As a poet from the Rio Grande Valley, I write about what I know – which is my family, my culture, the distinctive region I live in, and the borders that surround us. I was eight years old the first time I was taught to be ashamed of my language. Growing up in a household on this side of the frontera, it wasn’t strange for my parents to choose teaching me only Spanish when it was their primary tongue and so common in our community. (Though my now pocha tongue would tell you otherwise.)
I am a Chicana/ Mexican-American from an immigrant family, I’ve lived my entire life in the border deeply immersed in Mexican culture. My parents grew up in America as migrant farmworkers, traveling the nation every year for work opportunities and witnessing firsthand discrimination towards their language and skin color. They experienced the burlas I never have.
I look at the divide between my parents’ upbringing and mine – what I see is how their struggles and experiences are embedded in everything I do. Their storytelling of calloused hands, deportation, and empty food pantries.
I am fortunate to be a part of an artistic family of comadres and compadres in El Valle that embraces the diversity of our borderland voices, acknowledging each other’s endeavors and experiencing how a support system has helped build a foundation that opened doors for our literary and arts community to flourish in the past decade. In my work at McAllen Public Library, I have seen the passion our local librarians and school teachers have for cultivating an environment of preserving our cultures.
Recently, I had the privilege of becoming my city’s poet laureate from 2015-17, an experience that has connected me with a larger audience in my region. I have been visiting schools and community centers spanning the geographic length of the Rio Grande Valley. This role has been a humbling and enlightening experience, allowing me the privilege and opportunity of observing how residents of South Texas experience poetry with writers approaching me from the unlikeliest corners. My community has opened its doors in venues I’d never considered, such as the Mexican Consulate in McAllen, TX. This absolutely thrills me but also has shown me that even in the Valley, there’s a spectrum of literacy we have yet to acknowledge.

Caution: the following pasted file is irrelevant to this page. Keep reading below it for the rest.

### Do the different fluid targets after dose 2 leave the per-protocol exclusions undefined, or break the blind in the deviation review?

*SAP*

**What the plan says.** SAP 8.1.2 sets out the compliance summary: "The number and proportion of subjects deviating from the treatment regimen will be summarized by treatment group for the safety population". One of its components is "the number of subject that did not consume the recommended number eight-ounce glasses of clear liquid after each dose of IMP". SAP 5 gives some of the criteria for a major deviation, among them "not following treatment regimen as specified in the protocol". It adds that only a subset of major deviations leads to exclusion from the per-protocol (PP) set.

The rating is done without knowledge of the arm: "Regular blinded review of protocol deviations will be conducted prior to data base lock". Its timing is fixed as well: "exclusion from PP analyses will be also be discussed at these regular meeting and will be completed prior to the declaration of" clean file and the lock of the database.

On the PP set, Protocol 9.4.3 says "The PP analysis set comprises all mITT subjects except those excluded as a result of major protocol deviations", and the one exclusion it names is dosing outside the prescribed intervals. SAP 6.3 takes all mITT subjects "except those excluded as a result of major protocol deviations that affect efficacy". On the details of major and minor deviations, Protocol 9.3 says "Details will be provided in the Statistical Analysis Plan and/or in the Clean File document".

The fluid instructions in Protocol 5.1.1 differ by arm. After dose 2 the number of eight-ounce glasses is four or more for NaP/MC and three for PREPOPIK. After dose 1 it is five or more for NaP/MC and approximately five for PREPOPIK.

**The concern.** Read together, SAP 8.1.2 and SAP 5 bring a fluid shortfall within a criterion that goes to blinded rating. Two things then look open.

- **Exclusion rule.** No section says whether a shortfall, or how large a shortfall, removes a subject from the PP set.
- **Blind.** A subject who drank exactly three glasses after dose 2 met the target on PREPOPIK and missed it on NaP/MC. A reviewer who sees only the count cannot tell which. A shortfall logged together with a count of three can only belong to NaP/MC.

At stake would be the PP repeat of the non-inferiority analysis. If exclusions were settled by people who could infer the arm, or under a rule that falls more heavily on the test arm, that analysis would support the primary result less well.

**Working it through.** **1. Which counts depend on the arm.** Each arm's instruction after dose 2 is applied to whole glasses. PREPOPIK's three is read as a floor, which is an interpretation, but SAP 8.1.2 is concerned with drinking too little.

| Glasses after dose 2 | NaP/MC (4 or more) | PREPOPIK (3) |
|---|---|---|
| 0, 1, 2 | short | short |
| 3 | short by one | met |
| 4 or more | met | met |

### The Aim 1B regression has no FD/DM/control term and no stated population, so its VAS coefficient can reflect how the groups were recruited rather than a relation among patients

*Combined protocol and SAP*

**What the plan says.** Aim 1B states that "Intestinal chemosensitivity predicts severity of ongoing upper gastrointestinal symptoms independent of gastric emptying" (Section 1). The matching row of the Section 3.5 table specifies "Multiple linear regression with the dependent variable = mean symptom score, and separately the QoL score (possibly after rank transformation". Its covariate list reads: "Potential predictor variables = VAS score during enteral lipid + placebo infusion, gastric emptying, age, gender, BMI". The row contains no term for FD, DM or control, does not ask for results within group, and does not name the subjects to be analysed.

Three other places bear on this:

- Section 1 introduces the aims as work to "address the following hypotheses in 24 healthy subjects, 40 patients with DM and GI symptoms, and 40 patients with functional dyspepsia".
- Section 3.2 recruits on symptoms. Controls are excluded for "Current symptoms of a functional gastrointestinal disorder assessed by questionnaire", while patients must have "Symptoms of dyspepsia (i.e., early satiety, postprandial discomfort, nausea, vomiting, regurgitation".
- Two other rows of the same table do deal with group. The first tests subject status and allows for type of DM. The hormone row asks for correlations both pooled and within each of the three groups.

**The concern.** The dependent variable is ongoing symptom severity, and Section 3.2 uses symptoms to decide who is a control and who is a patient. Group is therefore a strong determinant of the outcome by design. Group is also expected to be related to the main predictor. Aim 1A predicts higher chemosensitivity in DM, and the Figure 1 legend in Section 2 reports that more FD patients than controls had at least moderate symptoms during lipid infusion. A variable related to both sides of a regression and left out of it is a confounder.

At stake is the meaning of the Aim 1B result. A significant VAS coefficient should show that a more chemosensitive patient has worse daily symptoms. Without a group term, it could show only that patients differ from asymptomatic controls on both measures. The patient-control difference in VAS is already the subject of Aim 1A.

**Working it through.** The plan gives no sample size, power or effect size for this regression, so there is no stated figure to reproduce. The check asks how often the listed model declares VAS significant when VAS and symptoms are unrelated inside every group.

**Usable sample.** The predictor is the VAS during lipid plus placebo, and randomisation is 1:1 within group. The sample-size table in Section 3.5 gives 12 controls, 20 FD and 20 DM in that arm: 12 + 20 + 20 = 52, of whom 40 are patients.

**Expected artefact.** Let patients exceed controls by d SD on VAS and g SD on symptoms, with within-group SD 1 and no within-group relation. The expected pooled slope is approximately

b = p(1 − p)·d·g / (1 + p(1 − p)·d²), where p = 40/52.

After all, how can I consider events I’ve attended and hosted as being an embodiment of ‘border voices’ when our peers from el otro lado haven’t been represented?
In recent years, I have seen a growing number of Mexican, Central and Latin American residents at poetry events here in the Valley. This is due to immigration surges from Central and South America and also because of the closure of cultural centers in Mexico, where our frontera neighbors are facing increased fear and inseguridad. I’ve wondered what encourages them to participate in Valley events, and it is, I believe, because of the power of the spoken word and the Latino literary tradition that runs deep through the spectrum of Latinos with very different life experiences.
I believe these events must be documented by those living it.
Times have changed. It’s been almost five years since the last time I crossed the frontera, and what saddens me most is realizing my nieces and nephews will never know the frontera as I do. Their world only consists of este la’o and they have never met or visited la familia in Mexico.
Not because of a physical border, but that invisible border called fear.
I am from the borderlands of deep South Texas. A place where a wall was built to divide one region from the other – a symbol that confuses me with theories. I jump from skin to shell with my lenguajes – that’s what my borders gave me. Infinite roads of luck and legends and memories.
But to write of life en el otro la’o…to write about life as an immigrant…I could never do that because what I have learned is that all connections I have to those experiences aren’t enough. I have learned I am ignorant and naïve. I have learned that even though I am a writer, sometimes my job is to listen and learn and embrace and support other voices who can authentically tell these stories.